ZAG Interactive is a full-service digital agency specializing in website design, strategic marketing, custom development and campaign support. Much of its name recognition comes from building or redesigning websites for credit unions and banks across the country. It employs 55 people, and has been growing like gangbusters. It’s a youthful organization founded 15 years ago by a young, hands-on CEO, Larry Miclette, Jr., who leads by example, in the office and in the fitness arena.

Miclette has always supported work/life balance, and takes a personal, interactive interest in the health of his employees. The culture, says the company’s Wellness Champion Dawn Stanford, operations coordinator for ZAG, is very family and team oriented. People work and play together, and even spend time in one another’s company out of the office. And fitness, nutrition and exercise play important roles in helping them bond, manage stress and remain customer focused.

ZAG offers a variety of opportunities for employees to increase their activity level and health, Stanford says. “Employees are given a full membership to Healthtrax Fitness and Wellness, a gym that specializes in group classes, personal training, or individual training. We also offer a membership to Mission Fitness, which is a group-fitness-style gym that specializes in group boot camp, boxing, power and spin classes. They also offer ‘Mission Adventures,’ which include trail running, hiking, and triathlons.”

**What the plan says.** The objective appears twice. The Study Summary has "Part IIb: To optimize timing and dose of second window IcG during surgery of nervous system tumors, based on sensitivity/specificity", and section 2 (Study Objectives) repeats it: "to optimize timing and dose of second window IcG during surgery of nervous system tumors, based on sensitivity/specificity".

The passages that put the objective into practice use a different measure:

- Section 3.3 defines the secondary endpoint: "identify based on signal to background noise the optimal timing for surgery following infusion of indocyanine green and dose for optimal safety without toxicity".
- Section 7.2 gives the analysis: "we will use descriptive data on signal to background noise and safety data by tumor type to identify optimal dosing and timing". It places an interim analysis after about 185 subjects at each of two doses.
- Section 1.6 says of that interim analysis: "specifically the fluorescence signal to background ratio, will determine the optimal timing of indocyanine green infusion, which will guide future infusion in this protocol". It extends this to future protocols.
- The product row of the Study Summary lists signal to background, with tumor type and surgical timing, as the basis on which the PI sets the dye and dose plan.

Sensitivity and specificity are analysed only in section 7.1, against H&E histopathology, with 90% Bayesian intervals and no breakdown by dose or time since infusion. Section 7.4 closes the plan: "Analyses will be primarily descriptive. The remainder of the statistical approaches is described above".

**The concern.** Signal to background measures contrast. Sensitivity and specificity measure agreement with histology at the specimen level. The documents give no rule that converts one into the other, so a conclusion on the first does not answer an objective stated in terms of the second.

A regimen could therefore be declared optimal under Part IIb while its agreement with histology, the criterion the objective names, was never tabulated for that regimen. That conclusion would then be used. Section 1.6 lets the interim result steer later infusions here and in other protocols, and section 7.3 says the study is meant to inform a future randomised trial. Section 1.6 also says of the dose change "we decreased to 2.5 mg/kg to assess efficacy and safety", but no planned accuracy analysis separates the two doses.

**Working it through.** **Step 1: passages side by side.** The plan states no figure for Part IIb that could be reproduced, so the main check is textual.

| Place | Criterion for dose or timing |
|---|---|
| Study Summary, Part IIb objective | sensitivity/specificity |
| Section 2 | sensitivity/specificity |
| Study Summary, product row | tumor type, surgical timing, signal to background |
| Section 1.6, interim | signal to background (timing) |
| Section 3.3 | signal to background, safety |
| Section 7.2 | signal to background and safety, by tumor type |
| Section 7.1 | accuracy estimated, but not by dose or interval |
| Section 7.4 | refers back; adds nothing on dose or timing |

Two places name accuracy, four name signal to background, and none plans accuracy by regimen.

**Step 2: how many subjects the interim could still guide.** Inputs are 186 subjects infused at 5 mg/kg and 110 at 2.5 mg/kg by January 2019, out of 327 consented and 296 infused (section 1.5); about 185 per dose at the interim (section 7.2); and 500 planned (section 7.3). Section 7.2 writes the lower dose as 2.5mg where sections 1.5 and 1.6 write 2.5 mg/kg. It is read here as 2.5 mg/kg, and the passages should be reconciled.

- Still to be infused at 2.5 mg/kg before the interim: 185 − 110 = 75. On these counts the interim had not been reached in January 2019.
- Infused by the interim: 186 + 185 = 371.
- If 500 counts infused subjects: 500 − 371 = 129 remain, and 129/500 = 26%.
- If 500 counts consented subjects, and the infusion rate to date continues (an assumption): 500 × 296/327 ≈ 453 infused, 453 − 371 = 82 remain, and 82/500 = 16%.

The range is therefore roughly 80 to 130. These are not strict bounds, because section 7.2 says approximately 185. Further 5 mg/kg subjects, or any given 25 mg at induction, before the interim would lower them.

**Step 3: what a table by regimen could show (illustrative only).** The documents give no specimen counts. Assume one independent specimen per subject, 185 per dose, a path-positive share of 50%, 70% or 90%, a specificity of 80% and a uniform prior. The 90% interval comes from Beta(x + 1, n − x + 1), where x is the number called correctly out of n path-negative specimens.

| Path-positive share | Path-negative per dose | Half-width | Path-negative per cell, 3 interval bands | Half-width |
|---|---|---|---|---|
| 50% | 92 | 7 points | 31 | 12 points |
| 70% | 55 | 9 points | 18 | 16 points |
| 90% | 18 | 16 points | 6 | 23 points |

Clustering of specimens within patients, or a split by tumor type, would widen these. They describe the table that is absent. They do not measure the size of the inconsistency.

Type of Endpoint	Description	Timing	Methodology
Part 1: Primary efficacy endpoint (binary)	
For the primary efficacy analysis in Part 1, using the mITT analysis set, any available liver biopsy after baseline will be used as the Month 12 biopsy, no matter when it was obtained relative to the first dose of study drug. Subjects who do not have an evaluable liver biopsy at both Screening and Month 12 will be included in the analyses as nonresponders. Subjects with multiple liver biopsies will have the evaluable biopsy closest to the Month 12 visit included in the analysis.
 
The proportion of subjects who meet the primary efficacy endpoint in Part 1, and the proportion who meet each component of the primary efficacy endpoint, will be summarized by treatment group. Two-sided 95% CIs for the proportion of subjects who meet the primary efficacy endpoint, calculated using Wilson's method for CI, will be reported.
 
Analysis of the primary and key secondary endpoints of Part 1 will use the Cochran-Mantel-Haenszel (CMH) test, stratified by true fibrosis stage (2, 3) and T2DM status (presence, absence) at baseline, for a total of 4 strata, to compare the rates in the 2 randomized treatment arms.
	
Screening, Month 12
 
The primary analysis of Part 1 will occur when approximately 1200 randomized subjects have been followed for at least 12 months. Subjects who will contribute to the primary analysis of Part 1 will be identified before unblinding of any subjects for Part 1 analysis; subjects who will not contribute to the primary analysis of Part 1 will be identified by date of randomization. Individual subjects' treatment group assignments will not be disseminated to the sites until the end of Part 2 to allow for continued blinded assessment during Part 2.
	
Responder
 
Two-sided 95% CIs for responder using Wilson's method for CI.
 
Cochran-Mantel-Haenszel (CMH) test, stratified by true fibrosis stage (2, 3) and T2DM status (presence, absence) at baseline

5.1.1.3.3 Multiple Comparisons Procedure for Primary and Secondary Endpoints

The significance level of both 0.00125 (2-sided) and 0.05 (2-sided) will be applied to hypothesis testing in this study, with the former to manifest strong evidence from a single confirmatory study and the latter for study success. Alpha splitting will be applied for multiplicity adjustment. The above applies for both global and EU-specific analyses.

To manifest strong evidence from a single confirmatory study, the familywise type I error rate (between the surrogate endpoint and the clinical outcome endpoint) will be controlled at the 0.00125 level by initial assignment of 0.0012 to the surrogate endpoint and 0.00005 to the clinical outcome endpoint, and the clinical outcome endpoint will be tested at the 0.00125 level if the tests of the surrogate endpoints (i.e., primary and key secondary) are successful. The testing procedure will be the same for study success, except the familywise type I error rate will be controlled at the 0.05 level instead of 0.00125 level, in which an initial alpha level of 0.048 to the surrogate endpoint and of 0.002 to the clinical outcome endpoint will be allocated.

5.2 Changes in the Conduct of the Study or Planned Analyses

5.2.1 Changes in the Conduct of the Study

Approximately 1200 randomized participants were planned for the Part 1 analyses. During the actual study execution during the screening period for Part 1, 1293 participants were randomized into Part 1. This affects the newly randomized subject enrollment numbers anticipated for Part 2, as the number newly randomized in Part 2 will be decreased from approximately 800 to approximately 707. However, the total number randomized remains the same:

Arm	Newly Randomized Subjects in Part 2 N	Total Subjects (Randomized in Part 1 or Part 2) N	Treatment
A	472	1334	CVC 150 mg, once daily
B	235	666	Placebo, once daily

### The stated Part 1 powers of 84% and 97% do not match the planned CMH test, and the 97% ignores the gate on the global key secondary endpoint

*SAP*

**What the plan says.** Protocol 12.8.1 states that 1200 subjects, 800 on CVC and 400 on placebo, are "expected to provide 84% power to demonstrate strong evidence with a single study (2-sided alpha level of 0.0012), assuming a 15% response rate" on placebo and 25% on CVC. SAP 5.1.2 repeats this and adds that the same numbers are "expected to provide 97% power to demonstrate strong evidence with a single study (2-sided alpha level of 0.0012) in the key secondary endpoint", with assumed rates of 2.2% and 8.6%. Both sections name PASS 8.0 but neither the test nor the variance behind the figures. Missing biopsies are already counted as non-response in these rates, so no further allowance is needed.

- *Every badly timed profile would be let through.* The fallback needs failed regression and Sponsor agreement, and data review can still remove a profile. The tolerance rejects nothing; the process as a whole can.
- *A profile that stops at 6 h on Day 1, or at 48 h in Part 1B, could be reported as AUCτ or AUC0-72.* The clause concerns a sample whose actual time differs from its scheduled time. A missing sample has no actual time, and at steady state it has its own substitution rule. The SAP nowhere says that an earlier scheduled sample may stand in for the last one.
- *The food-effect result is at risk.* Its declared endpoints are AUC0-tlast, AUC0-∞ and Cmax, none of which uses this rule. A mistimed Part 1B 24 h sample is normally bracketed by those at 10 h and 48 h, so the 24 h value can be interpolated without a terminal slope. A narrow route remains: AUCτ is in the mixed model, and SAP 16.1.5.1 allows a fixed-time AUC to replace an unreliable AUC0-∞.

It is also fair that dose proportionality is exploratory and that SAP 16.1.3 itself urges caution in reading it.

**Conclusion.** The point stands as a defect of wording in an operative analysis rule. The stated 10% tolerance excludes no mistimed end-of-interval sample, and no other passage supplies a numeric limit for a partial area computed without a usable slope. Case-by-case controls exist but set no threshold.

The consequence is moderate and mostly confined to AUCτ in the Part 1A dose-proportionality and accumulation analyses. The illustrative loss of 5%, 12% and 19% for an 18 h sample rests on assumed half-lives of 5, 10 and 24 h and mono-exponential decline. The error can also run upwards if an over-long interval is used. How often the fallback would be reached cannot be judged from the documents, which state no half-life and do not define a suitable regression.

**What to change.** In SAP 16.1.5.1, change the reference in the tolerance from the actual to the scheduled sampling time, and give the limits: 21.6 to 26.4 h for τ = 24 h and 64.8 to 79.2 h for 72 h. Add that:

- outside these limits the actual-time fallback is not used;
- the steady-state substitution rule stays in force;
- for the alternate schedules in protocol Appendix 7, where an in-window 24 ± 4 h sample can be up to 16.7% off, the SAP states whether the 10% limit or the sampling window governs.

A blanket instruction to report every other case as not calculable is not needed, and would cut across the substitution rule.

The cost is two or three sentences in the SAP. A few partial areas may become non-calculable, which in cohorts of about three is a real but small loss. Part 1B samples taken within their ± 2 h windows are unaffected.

ZAG recently provided on-site lunch-time workouts with a trainer from Mission Fitness. The trainer offered nutritional guidance as well as a 20- to 30-minute workout. Lunchtime is playtime, as well – interested employees gather to enjoy Wiffle ball, a fun activity that started with a few ZAG players and now has expanded into a league, with tournament time quickly approaching and a trophy – and bragging rights – on the line.

Every Friday during the warm months there is a team picnic, and an employee who is a yoga instructor offers a class onsite on many Thursday evenings. Frequently employees bring in fresh vegetables and fruit from their gardens, share smoothie and nutritional snacks and dinner recipes, and discuss healthy food alternatives at lunch time and throughout the day.

“Our team is very congenial, supportive, proactive and involved,” says Melissa Wilkinson, a senior designer at ZAG, who also assists Stanford with the day-to-day health and wellness communication, planning and outreach. “In the past we’ve posted daily health tips such as how to optimize a 30-minute workout break, nutritional information, and other ideas. Many of us go outside at lunch for walks or hikes, and there’s a park nearby with walking and fitness trails. We set and share personal goals, and prompt and support each other.” A fear years ago, Zag hosted a “ZAG Fit” competition. The competition encouraged employees, their families and friends of ZAG to upload photographs of themselves doing any kind of health and wellness activities that interested them at work or on their own time. If they posted photos with a ZAG Fit hashtag, they were entered into a drawing for a free Fitbit. One was awarded to an employee, and one went to a non-ZAG employee.

They’ve also created a wellness advocacy team, comprising one representative from each business area. The goal, Wilkinson says, is to better integrate health and wellness across the organization by recognizing that each department has different interests, challenges ideas and its own subculture. Inclusivity, she adds, is key to success.